The Church’s choice of words

The Church’s choice of words

I should be grading instead of blogging right now, but a deadline’s a deadline, and you know how bosses can be.

Two etymological tidbits jumped out at me recently. The first was an article in the Register about Governor Jerry Brown in California siding with the Bishops in vetoing a bill that would expand the statute of limitations on abuse cases. Within the article was the following:

Brown also signed A.B. 10, which will raise California’s minimum wage from the current $8 an hour to $10 in 2016. Catholic bishops have supported a responsible living wage.

I’m willing to grant that the author doesn’t necessarily mean to imply that Catholic bishops who support a responsible living wage thereby support raising the legally mandated minimum wage. But I sure never hear authoritative voices in the Church suggesting that the minimum wage law has any unintended side effects. The thinking seems to be that if the law says companies have to pay people more, then God bless it, it will certainly lead to everyone being paid a “responsible living wage.”

Pic by crdotx

Pic by crdotx

Gag. I’ve written quite a bit about the Church’s view of a living wage, so treat yourself to those if you aren’t up to speed (1, 2, 3). Concern for the poor is laudable and essential for Catholics, but this also requires that we recognize which of many approaches actually result in better outcomes for the poor. A law that purports to pay everyone more doesn’t thereby achieve that goal.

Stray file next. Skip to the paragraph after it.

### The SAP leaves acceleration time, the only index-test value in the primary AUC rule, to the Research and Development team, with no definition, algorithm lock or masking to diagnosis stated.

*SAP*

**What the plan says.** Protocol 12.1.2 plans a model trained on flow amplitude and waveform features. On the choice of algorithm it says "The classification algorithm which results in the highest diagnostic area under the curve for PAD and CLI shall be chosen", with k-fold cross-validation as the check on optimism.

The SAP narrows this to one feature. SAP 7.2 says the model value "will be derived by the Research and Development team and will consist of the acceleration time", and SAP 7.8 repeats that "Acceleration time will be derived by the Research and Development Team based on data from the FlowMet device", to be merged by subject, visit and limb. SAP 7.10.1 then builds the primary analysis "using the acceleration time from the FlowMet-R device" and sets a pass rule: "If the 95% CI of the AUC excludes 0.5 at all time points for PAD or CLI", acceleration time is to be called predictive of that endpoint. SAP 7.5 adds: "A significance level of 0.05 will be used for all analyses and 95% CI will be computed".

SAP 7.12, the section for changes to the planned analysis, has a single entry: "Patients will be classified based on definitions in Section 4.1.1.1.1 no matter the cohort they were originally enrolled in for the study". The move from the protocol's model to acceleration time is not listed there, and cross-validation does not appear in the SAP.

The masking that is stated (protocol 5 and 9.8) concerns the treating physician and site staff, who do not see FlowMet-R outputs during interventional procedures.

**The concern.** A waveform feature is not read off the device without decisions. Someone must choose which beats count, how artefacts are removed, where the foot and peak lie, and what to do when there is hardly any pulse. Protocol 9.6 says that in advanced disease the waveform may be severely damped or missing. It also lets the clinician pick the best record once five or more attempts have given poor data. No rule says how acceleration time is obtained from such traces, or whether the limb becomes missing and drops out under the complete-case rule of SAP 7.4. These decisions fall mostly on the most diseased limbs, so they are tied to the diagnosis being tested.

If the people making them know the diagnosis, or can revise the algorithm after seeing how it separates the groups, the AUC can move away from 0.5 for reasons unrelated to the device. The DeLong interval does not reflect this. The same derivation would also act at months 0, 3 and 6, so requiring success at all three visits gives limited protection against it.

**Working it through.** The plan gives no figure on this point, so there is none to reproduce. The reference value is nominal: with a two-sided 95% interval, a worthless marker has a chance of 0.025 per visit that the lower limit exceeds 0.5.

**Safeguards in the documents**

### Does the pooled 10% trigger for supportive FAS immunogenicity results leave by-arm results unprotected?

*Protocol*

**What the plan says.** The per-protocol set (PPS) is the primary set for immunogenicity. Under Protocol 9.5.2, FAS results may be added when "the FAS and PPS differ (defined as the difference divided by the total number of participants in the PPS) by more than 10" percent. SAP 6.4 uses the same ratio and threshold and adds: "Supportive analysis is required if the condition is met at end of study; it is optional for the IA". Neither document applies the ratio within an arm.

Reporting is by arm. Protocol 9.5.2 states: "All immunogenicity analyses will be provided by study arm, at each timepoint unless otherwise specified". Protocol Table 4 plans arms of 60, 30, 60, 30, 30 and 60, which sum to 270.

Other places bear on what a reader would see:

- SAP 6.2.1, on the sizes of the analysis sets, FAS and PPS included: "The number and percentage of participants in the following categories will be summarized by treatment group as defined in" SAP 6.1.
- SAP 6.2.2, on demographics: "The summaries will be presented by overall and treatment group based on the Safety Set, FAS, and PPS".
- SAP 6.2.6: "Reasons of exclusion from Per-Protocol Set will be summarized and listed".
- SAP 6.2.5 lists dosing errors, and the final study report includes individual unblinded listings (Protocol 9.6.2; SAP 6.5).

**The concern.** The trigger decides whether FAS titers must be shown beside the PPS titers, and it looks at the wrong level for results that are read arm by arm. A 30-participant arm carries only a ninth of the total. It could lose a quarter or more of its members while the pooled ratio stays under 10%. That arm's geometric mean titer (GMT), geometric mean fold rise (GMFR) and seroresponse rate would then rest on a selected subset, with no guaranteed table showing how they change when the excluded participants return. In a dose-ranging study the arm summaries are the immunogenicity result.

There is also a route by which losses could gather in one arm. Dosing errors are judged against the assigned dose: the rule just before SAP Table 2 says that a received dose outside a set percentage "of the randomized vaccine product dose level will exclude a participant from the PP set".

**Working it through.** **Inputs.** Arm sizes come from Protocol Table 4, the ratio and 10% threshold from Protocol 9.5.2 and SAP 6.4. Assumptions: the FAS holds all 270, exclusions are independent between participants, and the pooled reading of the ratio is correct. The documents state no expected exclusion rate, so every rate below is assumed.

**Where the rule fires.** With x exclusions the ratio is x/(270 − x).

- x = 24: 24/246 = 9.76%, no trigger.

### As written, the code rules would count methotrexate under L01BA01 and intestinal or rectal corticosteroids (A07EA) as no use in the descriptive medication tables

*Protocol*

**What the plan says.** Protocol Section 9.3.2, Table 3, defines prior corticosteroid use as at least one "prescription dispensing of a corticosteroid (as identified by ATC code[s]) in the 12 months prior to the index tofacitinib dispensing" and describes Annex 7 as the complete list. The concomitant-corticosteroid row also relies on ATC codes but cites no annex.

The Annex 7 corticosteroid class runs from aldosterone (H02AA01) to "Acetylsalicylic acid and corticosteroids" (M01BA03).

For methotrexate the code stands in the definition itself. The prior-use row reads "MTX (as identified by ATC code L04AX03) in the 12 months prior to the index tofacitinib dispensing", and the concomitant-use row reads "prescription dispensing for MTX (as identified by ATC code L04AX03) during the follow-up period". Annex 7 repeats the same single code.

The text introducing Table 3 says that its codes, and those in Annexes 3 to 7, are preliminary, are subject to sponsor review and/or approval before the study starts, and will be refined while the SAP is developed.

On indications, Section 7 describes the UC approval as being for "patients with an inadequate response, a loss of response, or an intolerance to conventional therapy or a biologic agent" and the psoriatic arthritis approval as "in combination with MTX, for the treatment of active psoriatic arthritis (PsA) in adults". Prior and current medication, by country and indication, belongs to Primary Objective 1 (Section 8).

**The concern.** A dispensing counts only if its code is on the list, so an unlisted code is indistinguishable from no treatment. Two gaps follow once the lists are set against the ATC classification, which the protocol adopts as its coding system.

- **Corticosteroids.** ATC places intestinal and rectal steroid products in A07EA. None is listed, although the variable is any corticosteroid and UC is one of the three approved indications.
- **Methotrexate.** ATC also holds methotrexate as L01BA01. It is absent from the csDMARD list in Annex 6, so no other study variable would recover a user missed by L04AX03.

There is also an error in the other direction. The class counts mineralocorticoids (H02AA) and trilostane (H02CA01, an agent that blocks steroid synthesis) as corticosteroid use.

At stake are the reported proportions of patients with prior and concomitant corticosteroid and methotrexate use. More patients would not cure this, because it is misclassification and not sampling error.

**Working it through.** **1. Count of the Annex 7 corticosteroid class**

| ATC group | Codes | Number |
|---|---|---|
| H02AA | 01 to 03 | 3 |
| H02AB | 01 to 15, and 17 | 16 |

Second, I’m constantly told in arguments about Obamacare that the Church supports “universal health care.” Alarmingly, stories keep appearing (no links, I told you I’m supposed to be grading) that suggest that the only reason Catholics don’t support Obamacare is the HHS mandate. Strike that and the ACA gets the imprimatur.

Gag again. So the law says it will increase healthcare access for everyone? Let’s see, “universal health care” as it is universally applied means socialized medicine; pushing prices down to zero while being subsidized via taxpayers. Anytime a price is pushed below its market-clearing level, there will be a shortage as buyers want more but sellers provide less. Here’s your analogue:

I offered Micah the following thought a while ago: I assume that the Church would be very supportive of the notion that all people, regardless of race or nationality, should practice good hygiene, bathing and showering, brushing your teeth, etc. To share its position with the public, the Bishops produce a press release describing the Catholic Church’s support of “ethnic cleansing.”

Oh, that term is usually defined differently by everyone else? Well, “living wage” is usually defined by everyone else as a minimum wage law, and “universal health care” is usually defined by everyone else as socialized, government-run medicine. So if that isn’t what the Church supports, maybe it should choose its words more carefully.

1 Comment

  1. Oh, the supply side Jesus again. Surely you do not believe for a second that by raising the wage to $10 per hour (BTW, Austalia’s, GB’s other insane asylum, it’s $14 and their unemployment rate is considerably lower than ours), all of California’s fast food joints will instantly decide to go all John Galt on us and stop supplying the starving masses with grease and indigestion. The prices will simply go up somewhere around 20 to 35 cents per order having no negative effect on their customers. Actually, since you brought it up, the net effect might actually be positive in the long run, placing less demand on the socialized medicine “racket”.